Project Seminar ExoskeleTUM and Student Initiative DASH go mobile

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Developing a fully actuated lower limb exoskeleton with a students team to remobilize gait impaired patients - that's what the project seminar ExoskeleTUM and the student initiative DASH are about. The long term project goal is the participation at Cybathlon organized by ETH Zurich. Developing exoskeletons requires knowledge from various disciplines to achieve one common goal: return autonomy to gait impaired people. Chih-Yu Chen and Alexandra Buchmann tell how the idea became an interdisciplinary TUM project.

Chih-Yu Chen
Chih-Yu Chen, academic staff member at the Chair of Carbon Composites. Image: Luca Fäth/TUM
Alexandra Buchmann
Alexandra Buchmann, academic staff member at the Chair of Applied Mechanics. Image: Michael Kreutz/TUM
Illustration of an exoskeleton which was developed at TUM
Illustration of an exoskeleton which was developed at TUM, Image: DASH / TUM
ExoskeleTUM - the interdisciplinary project seminar to develop a lower-limb exoskeleton
ExoskeleTUM - the interdisciplinary project seminar to develop a lower-limb exoskeleton, Image: Alexandra Buchmann / TUM

How was the idea born to initiate DASH or the ExoskeleTUM project?

Chih-Yu: I first came into contact with exoskeletons through my research project on rehabilitative external skeletons in collaboration with Imperial College London. While working on the research project, one of my colleagues sent me a link to the homepage of Project March, the exoskeleton student team of TU Delft. So I thought, why don’t we also build an exoskeleton student team at TUM? A student team in this field is quite new and would push the research and teaching in biomedical technology at TUM even more. Through a friend at the TU Delft, I then met Alexandra Buchmann from the Chair of Applied Mechanics. We came together and co-founded the DASH exoskeleton student team.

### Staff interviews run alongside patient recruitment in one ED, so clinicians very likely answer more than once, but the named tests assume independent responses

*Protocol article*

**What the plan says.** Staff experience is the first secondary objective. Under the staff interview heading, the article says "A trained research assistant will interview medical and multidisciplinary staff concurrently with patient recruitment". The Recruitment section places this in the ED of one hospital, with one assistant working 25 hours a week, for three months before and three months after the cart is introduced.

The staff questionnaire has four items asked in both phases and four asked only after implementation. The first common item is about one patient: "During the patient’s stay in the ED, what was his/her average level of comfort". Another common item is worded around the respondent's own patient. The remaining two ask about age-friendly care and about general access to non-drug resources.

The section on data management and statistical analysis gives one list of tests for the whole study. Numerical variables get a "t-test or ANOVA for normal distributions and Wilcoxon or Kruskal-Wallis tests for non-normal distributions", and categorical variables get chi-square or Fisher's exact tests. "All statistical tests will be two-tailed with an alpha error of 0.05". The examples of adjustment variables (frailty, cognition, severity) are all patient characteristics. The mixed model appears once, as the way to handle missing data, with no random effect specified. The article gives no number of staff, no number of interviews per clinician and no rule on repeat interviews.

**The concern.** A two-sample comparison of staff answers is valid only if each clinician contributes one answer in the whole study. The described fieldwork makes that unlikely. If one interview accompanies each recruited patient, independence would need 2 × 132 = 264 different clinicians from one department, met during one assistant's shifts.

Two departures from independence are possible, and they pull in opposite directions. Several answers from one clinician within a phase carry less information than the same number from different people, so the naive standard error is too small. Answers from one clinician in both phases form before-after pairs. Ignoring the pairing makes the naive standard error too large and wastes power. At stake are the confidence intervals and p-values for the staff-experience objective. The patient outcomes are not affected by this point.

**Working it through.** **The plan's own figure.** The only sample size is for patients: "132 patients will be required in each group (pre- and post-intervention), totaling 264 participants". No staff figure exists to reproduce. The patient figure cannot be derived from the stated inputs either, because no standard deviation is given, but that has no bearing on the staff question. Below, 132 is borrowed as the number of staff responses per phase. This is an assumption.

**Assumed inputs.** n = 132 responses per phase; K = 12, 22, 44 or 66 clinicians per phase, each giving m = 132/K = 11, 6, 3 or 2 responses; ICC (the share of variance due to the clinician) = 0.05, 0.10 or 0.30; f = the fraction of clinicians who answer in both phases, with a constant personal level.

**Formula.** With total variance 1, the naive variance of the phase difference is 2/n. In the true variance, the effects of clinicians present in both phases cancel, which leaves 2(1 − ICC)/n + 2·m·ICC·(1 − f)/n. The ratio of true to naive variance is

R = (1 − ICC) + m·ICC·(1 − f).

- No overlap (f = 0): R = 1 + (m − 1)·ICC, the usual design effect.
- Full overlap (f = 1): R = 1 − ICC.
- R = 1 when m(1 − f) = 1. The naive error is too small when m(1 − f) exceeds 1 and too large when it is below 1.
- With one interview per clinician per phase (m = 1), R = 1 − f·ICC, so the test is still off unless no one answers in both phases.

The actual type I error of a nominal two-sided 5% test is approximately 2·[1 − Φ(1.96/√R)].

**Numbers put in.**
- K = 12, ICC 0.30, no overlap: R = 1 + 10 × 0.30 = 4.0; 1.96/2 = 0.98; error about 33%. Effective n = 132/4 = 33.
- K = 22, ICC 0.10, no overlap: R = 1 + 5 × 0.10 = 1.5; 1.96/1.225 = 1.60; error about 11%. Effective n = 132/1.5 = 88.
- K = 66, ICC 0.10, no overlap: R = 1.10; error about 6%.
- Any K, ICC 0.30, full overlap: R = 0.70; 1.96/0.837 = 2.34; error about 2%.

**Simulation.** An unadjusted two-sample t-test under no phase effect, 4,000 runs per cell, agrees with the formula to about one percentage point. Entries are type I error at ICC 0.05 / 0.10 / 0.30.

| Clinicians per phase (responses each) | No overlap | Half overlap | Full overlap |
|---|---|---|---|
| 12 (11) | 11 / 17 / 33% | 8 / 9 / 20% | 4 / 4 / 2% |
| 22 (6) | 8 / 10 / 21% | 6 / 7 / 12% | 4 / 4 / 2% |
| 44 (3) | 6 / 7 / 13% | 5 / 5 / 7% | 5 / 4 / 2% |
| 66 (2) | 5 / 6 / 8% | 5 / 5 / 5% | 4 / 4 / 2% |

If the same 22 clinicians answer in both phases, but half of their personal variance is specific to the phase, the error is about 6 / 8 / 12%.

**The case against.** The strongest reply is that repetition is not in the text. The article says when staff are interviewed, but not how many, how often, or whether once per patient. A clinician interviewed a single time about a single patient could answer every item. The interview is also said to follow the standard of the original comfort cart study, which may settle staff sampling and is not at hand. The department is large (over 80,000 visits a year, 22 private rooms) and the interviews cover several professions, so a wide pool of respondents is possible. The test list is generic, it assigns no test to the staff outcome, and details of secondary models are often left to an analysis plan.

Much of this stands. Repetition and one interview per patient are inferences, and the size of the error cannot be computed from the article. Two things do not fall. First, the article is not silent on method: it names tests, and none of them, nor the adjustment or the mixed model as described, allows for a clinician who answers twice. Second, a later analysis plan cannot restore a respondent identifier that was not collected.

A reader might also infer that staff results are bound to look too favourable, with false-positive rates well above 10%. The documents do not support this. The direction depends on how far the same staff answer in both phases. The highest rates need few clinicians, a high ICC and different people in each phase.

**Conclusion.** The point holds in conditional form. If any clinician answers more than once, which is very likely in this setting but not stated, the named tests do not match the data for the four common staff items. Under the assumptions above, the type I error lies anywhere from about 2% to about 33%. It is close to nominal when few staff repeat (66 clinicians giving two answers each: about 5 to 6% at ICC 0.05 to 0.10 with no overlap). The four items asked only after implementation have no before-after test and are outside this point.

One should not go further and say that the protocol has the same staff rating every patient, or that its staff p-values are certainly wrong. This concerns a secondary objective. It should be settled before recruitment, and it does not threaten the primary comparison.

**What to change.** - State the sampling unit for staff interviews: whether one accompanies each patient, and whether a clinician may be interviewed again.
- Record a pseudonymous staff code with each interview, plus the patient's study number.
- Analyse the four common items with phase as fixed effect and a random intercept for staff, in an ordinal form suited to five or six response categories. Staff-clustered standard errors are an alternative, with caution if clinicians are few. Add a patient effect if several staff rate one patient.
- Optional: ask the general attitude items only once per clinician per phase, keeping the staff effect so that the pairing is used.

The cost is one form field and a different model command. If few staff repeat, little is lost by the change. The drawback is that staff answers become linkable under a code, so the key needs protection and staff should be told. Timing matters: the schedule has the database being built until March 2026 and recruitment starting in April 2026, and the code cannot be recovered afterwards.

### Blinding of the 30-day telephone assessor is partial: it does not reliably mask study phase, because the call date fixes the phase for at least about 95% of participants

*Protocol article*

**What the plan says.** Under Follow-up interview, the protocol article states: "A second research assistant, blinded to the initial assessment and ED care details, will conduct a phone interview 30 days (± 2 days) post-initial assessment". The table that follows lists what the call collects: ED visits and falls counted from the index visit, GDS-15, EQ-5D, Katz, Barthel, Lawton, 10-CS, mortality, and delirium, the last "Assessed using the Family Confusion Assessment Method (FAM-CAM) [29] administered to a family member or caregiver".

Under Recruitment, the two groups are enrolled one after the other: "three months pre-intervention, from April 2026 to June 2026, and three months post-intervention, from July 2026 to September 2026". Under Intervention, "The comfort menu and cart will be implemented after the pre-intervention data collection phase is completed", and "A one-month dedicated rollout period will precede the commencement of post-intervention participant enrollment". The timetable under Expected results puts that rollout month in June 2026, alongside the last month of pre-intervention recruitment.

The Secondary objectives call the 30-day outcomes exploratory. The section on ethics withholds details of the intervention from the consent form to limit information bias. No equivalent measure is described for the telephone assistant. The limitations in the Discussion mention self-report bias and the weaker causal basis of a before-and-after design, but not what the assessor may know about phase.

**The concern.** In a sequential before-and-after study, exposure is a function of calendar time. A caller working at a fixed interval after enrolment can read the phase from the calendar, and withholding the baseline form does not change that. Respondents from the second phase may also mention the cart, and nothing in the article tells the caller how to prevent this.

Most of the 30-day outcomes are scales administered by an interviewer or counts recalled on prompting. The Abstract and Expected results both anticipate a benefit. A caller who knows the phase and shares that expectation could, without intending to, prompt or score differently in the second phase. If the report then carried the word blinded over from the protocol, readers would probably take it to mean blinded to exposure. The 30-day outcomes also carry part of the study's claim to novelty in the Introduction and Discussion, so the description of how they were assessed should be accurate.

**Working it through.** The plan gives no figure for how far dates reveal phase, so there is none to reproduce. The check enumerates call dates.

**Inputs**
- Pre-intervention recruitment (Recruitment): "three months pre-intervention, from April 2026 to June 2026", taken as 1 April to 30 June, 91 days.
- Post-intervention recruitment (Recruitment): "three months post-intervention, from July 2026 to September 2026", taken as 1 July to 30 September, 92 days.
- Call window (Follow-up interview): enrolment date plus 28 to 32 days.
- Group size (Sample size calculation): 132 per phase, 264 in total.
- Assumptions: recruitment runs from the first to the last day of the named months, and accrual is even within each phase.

Alexandra: Chih-Yu wrote to me in November 2021 because I was doing basic research in human gait biomechanics. I was immediately excited and together we took on the coordination with the goal of starting a student initiative. My professor Daniel Rixen and PostDoc Daniel Rejewski then had the idea to combine the project with a seminar and to get other chairs on board. I took over the conception, set-up and coordination for the new course format. Now we are a consortium of several motivated PhD students, a post-doc and more than ten students and are looking for fellows to start the project on a large scale.

What appeals to you personally about the project?

Alexandra: I think it's great that I can apply my research to real, technical products and thus make my contribution to the technology of tomorrow. And also: starting an interdisciplinary project from scratch, experiencing the team spirit and using technology for more inclusion of people with walking disabilities.

Chih-Yu: We are developing something that can help paraplegic people stand up again - a good cause. Moreover, we are a team consisting of talented students from different fields of study and countries. It is where people can meet each other and learn not only the technical part, but also the way of communicating to each other to reach the same goal.

What previous experience do you have?